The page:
Friday, November 13, 2009
Welcome back, I’ve missed you all! Well, most of you. Today’s picture is from Colorado Springs. The foreground is the Garden of the Gods (specifically, Kissing Camels), and in the back you’re looking at Pikes Peak. I’d love to be able to tell you how hard I had to work to get this picture, that I had to hike miles and miles into the wilderness, blah blah blah. But no, I was driving by, saw that it looked really nice, so I stopped in the parking lot of the Garden of the Gods visitor’s center. Oh well, they can’t all be exotic, right?
Remember: if you’re trying to take pictures where you want your foreground to be super dark and you want to be able to see the color and detail in the sky, you need to underexpose it, sometimes severely. If I had just pointed the camera and let the light meter do the work, you’d be able to see the foreground, but the sky would be an uninteresting white blob. In general, the best way to ruin the color in a picture is to overexpose it. And, if you ask me, every camera I’ve ever owned likes to overexpose your shots by default. I mean, there are exceptions where, for a particular shot, it gets it right, but I’ve found that I’m much happier with the results if I leave my exposure compensation on -1/3rd stop all the time. Sometimes I bump it back even more. Having vivid colors is more important to me than having all of the detail be “properly” illuminated. Who decided what illumination is “proper” anyway? Not sure. But everyone seems to agree on it, except for me. Anyway, there’s a couple quick tricks that you can use to bump down the exposure if you find that a picture you want is coming out too bright. The first is of course to set your camera’s exposure compensation. Bump it down to -1 or more, see if that helps. Of course, that only works in manual mode. If you want to stick with automatic (or you have a camera that won’t let you set the exposure compensation), just point the camera at the sky, and push (and hold) the shutter in halfway. That should lock in the focus and exposure settings on the sky (which is typically much brighter than everything else – thus making the camera think it needs to allow less light in to the sensor). Then, frame your shot as you like. Voila – nice, rich colors. Probably worth mentioning: this isn’t that effective if your foreground isn’t far away, since when you lock in your settings against the sky, your camera will almost certainly be focusing on infinity. I could go into more detail about what I’m talking about here, but I’ve used up my quota for keystrokes today.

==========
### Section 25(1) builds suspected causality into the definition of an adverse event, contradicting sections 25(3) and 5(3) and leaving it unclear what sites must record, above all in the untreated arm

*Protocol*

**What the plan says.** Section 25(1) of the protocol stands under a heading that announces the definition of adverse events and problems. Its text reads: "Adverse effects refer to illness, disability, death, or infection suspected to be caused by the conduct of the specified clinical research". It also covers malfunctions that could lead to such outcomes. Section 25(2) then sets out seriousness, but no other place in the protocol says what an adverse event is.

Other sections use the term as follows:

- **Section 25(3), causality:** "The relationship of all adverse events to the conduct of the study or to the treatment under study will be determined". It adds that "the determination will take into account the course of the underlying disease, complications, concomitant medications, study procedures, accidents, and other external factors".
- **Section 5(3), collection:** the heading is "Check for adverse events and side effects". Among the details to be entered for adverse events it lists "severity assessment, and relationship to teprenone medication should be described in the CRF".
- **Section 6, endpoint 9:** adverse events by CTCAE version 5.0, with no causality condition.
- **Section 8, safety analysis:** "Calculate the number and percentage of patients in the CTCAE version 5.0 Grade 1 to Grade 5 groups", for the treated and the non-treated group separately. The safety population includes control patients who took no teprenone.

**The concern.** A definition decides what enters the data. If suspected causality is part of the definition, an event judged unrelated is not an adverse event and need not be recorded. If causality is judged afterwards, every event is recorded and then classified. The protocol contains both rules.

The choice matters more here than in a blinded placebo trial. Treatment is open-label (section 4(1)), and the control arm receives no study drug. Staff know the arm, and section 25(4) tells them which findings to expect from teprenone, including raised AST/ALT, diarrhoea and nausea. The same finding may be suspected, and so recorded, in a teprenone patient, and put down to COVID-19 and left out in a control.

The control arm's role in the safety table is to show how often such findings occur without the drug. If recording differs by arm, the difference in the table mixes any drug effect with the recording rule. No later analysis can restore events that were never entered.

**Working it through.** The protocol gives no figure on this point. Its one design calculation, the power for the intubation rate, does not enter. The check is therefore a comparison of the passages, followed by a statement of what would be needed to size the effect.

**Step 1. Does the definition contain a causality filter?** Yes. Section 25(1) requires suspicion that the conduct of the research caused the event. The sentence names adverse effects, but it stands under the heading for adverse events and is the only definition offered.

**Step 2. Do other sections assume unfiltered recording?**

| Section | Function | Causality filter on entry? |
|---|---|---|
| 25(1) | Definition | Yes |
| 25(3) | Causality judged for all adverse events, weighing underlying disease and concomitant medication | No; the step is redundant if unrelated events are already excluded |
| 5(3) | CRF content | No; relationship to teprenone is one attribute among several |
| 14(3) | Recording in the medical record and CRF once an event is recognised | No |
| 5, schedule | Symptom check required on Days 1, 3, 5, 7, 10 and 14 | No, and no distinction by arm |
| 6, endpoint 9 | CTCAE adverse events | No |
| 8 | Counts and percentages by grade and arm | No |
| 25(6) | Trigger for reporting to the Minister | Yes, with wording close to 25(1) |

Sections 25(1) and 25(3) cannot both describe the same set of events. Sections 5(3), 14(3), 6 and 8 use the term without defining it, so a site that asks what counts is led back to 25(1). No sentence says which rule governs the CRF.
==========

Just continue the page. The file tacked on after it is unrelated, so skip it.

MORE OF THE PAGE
Notes: Canon EOS Rebel T1i, Tokina 11-16mm f/2.8 lens. 1/320s, f/14.0, ISO 200. Focal length: 16mm.